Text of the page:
Because of this, in calculating expected wins (eWins), I incorporate an adjustment called an expected inter-game win adjustment, which basically says, a good player's impact on his team will be magnified (and likewise for a bad player in the other direction). This effect is most pronounced for starting pitchers because they concentrate their performance within fewer games. So an above-average starting pitcher - as Pettitte was literally every season of his career - will have a stronger impact on team wins than would be estimated from a linear system.
   16. Carl Goetz Posted: January 16, 2018 at 04:00 PM (#5607553)
So in essence, a team should want 2 3-WAR players rather than a 5-WAR guy and a 1-WAR guy for a given pair of positions to fill?

Do you think it would follow then that its better for a single player to have consecutive 3-WAR seasons rather than 5 WAR 1 season and 1 the next? Traditional thinking says the 5 WAR season helps the team more to win the 1 pennant. However, by your statement, I'm assuming being a solid above average player both years eliminates 1 "hole" on both teams. Not sure where I come down on this issue. I've traditionally been more of a "peak" guy; the type who prefers 5&1, but its definitely something I'd like to understand better.



   17. Kiko Sakata Posted: January 16, 2018 at 04:13 PM (#5607561)
So in essence, a team should want 2 3-WAR players rather than a 5-WAR guy and a 1-WAR guy for a given pair of positions to fill?


If 2 WAR is average (and I think it is, by construction), then yes. I think a team should try to minimize its "holes". Although for position players, I'm not sure that it makes a HUGE difference. Moreover, in MY system, this is already baked into the players' eWins (eWOPA, eWORL) - which gives above-average players a little boost and below-average players a little kick. Although, even with eWins, the adjustment assumes you're adding a player to an average team; if you add an above-average player to an above-average team, then you get into interaction effects.

And, of course, it also matters what your goal is. In the old pennant-only days, you might prefer the erratic player even if the consistent guy produced a higher expected win total if the erratic guy increased your odds of winning, say, 95 games or whatever it might take to win a pennant. In the modern playoff system (including the one that Pettitte played in - I'm not sure that the second wildcard changes things much) I suspect you're better off just trying to maximize your expected wins.

I'm not really arguing how one should value peak vs. prime vs. career for an individual player (aesthetically, I like peaks, although I try to be pretty open-minded about HOW players accumulate their value in putting my ballot together). I'm just explaining why the starting point for whatever weighting scheme you'd want to apply to my numbers - i.e., the raw pWins, eWins, pWOPA, eWORL, etc. - are more favorable to pitchers like Tommy John and Andy Pettitte than I think BB-Ref tends to be.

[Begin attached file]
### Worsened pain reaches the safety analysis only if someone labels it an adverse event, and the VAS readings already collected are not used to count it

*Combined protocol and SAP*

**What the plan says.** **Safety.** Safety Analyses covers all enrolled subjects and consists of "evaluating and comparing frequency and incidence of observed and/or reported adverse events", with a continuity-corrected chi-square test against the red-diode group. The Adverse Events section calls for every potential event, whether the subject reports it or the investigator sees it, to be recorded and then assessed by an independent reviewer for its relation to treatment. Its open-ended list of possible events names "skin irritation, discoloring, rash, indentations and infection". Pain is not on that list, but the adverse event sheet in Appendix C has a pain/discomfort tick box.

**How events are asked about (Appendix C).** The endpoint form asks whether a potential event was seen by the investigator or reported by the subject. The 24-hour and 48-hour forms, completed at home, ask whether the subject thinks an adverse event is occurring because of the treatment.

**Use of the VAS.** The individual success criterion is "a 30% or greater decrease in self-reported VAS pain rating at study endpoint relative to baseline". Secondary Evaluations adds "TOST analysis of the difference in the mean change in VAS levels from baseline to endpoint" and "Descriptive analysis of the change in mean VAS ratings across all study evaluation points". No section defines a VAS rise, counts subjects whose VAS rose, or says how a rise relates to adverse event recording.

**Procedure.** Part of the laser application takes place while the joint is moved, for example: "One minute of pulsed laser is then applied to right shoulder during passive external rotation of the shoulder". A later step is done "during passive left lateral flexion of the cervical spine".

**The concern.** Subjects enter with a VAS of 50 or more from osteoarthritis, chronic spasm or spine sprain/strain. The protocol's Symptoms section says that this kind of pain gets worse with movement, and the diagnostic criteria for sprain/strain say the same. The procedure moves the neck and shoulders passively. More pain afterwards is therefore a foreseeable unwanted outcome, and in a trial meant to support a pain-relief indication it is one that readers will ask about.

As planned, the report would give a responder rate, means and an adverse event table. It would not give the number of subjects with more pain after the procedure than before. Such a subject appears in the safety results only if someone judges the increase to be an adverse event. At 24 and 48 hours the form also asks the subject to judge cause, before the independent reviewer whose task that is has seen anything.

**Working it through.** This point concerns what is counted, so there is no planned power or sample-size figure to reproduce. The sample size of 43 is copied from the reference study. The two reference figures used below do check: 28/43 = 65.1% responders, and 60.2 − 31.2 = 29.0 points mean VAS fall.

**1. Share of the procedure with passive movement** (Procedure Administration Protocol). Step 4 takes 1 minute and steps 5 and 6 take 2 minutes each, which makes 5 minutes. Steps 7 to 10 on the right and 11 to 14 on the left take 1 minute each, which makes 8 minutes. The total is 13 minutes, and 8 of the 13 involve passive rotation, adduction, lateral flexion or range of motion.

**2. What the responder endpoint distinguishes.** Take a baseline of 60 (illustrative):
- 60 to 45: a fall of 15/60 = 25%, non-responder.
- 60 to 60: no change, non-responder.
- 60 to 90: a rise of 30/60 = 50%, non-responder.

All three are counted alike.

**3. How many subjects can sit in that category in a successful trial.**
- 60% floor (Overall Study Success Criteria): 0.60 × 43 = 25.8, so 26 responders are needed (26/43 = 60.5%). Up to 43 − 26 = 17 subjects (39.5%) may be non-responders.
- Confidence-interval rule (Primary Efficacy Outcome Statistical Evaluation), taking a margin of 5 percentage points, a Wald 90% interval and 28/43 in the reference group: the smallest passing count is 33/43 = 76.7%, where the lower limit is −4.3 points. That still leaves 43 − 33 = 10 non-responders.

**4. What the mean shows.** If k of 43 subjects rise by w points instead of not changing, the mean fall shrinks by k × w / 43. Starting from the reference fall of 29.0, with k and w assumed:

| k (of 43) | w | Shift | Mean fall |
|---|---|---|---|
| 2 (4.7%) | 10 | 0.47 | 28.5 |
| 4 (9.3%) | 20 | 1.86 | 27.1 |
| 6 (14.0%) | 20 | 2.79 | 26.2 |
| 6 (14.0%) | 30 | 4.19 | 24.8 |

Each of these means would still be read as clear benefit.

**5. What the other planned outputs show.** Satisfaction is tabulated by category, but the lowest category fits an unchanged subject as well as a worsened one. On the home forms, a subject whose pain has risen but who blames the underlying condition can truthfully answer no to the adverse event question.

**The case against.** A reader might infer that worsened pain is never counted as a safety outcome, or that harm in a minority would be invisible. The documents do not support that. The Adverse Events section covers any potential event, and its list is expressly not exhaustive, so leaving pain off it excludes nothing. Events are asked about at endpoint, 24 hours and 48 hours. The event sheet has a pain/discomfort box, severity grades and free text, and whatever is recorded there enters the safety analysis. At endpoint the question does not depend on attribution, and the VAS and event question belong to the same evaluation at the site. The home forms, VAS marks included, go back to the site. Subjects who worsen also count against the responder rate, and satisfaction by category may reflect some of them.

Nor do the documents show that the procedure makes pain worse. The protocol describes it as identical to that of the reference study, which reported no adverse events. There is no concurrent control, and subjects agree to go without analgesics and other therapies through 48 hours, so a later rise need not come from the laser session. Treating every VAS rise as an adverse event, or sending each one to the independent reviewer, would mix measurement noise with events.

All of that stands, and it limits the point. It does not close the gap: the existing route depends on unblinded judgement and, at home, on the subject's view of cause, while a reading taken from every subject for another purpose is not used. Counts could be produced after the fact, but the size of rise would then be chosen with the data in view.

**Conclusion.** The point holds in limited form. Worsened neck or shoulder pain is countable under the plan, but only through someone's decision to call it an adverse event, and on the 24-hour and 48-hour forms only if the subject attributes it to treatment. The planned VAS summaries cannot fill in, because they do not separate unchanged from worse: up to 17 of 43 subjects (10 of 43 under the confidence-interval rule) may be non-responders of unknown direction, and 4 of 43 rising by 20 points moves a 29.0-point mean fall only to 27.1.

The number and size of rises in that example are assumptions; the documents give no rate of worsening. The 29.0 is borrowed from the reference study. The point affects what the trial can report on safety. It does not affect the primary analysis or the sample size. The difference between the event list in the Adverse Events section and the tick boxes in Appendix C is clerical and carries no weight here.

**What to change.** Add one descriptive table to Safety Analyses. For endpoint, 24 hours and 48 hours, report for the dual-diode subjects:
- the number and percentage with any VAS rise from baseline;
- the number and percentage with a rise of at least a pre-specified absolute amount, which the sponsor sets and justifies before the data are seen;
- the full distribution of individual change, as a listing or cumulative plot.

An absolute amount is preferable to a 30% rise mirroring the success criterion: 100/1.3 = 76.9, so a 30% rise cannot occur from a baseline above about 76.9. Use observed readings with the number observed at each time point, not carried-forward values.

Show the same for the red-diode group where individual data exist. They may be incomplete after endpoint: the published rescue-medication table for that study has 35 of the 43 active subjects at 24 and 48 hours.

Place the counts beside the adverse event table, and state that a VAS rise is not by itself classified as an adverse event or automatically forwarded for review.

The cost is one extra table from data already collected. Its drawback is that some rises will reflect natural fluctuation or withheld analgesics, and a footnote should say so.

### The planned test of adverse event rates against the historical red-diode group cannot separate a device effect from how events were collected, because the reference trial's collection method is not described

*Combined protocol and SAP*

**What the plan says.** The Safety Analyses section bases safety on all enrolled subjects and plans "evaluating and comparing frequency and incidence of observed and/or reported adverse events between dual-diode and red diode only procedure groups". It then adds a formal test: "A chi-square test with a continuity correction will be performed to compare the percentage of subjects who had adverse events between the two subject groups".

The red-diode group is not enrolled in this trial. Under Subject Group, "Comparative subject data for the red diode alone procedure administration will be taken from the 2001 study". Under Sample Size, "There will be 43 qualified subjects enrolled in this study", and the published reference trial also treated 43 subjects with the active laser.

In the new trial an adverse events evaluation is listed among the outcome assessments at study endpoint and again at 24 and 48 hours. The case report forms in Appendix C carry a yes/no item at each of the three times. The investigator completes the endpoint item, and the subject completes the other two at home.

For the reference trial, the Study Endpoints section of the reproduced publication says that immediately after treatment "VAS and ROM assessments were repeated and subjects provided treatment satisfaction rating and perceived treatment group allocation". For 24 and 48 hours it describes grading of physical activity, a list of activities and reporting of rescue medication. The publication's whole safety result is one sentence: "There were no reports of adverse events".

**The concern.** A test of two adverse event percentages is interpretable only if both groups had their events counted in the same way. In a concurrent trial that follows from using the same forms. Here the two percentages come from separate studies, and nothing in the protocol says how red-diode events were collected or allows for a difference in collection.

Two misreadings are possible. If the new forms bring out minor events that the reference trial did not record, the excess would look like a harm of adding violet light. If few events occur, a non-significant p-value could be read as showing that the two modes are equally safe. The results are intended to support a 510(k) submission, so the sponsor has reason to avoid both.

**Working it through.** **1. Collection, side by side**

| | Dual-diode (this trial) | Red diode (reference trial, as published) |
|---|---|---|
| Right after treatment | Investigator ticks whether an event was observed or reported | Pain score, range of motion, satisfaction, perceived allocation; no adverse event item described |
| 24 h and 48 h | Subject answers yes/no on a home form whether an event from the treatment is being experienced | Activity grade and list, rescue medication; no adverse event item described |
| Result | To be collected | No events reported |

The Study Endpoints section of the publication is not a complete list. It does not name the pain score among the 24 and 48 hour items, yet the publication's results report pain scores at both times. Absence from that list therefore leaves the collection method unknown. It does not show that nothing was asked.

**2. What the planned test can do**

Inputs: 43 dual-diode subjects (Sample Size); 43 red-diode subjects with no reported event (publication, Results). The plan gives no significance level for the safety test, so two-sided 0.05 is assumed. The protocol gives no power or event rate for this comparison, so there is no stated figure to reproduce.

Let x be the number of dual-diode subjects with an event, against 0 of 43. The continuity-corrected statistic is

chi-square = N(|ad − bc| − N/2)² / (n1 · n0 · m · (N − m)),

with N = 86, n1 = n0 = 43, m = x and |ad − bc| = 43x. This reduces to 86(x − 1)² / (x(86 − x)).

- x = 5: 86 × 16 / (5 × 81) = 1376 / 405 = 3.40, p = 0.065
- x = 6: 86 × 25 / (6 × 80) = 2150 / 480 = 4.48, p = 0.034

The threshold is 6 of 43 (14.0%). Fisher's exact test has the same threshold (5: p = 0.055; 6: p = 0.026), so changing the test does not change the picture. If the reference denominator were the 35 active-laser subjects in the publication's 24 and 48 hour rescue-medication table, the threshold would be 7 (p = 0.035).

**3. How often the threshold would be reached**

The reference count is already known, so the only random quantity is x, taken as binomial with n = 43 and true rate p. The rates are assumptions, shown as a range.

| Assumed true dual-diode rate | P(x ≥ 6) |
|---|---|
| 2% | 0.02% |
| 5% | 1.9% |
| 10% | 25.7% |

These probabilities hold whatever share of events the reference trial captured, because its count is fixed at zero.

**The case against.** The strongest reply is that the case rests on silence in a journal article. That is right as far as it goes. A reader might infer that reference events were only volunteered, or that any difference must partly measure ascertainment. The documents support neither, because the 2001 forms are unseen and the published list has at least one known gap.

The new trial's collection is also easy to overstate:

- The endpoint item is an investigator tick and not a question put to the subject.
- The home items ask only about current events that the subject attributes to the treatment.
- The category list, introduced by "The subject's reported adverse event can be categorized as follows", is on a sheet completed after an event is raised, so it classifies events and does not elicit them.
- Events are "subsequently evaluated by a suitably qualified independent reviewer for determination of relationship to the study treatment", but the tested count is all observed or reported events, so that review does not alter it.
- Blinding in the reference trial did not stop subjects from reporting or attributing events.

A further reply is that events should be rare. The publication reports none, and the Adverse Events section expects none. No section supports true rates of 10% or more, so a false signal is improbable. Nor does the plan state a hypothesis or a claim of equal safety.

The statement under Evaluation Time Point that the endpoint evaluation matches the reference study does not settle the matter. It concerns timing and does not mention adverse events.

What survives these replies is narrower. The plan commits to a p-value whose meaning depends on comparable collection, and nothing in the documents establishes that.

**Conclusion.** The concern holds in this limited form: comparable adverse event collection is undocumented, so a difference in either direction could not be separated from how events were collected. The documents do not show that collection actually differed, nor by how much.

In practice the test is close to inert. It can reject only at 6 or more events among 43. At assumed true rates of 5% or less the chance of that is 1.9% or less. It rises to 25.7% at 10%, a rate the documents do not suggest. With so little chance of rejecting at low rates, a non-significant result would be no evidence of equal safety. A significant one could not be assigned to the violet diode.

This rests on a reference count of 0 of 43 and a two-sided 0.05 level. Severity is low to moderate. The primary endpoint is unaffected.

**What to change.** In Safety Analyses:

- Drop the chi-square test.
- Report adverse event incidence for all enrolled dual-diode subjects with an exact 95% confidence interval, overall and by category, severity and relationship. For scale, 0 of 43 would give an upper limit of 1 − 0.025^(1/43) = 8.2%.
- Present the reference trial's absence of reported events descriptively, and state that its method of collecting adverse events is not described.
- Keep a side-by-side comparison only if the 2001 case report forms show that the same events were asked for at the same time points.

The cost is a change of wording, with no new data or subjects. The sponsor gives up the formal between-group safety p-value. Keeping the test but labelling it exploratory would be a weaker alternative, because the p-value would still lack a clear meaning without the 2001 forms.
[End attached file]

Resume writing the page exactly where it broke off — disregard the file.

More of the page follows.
18. Kiko Sakata Posted: January 16, 2018 at 04:20 PM (#5607570)
Here's a comparison that I stumbled upon toward the end of Andy Pettitte's career that I've always liked.

For this career, Pettitte pitched 3,316 regular-season innings with an ERA+ of 117 (ERA of 3.85).
He pitched 276.2 postseason innings with an ERA of 3.81.
Adding those together, that gives Pettitte 3,592.2 innings pitched with an ERA+ of 117, maybe 118

Jim Bunning, in his career, pitched 3,760.1 innings with an ERA+ of 115. Bunning never pitched in the postseason.
If you throw out the first and last seasons of Bunning's career - both of which were short and terrible, he pitched 3,599.1 innings with an ERA+ of 119.

So, if you include his postseason work - and I see no reason why you wouldn't include his postseason work - Andy Pettitte's career numbers are very similar to those of Jim Bunning.
   19. cookiedabookie Posted: January 16, 2018 at 04:30 PM (#5607578)
By bWAR/200 IP, Pettitte's 3.67 is tied with Robin Roberts and Amos Rusie, and practically tied with John Clarkson, Tom Glavine, and Clark Griffith.

The group surrounding Pettitte, minimum 50 bWAR and 3000 IP:

Name bWAR/200IP
Fergie Jenkins HOF 3.77
Carl Hubbell HOF 3.76
Tim Hudson 3.75
CC Sabathia 3.71
John Clarkson HOF 3.70
Tom Glavine HOF 3.69
Robin Roberts HOF 3.67
Amos Rusie HOF 3.67
Andy Pettitte 3.67
Chuck Finley 3.65
Clark Griffith HOF 3.65
Charlie Buffinton 3.65
Orel Hershiser 3.63
Whitey Ford HOF 3.61
Juan Marichal HOF 3.60
Eddie Cicotte 3.60
George Uhle 3.59
Phil Niekro HOF 3.58

Look at that, he's just ahead of Chuck Finley. Among the group of 50+ bWAR and 3000 IP, he's tied for 29th out of 83 matches. That seems to be a pretty strong HoF argument to me.
   20. Carl Goetz Posted: January 16, 2018 at 04:33 PM (#5607579)
"So, if you include his postseason work - and I see no reason why you wouldn't include his postseason work - Andy Pettitte's career numbers are very similar to those of Jim Bunning."
Interesting comparison. That does come out to greater WAR for Pettitte (BBRef). I assume Bunning had better defenses behind him on average and that would account for the difference.
   21. Sweatpants Posted: January 16, 2018 at 09:21 PM (#5607750)
For this career, Pettitte pitched 3,316 regular-season innings with an ERA+ of 117 (ERA of 3.85).
He pitched 276.2 postseason innings with an ERA of 3.81.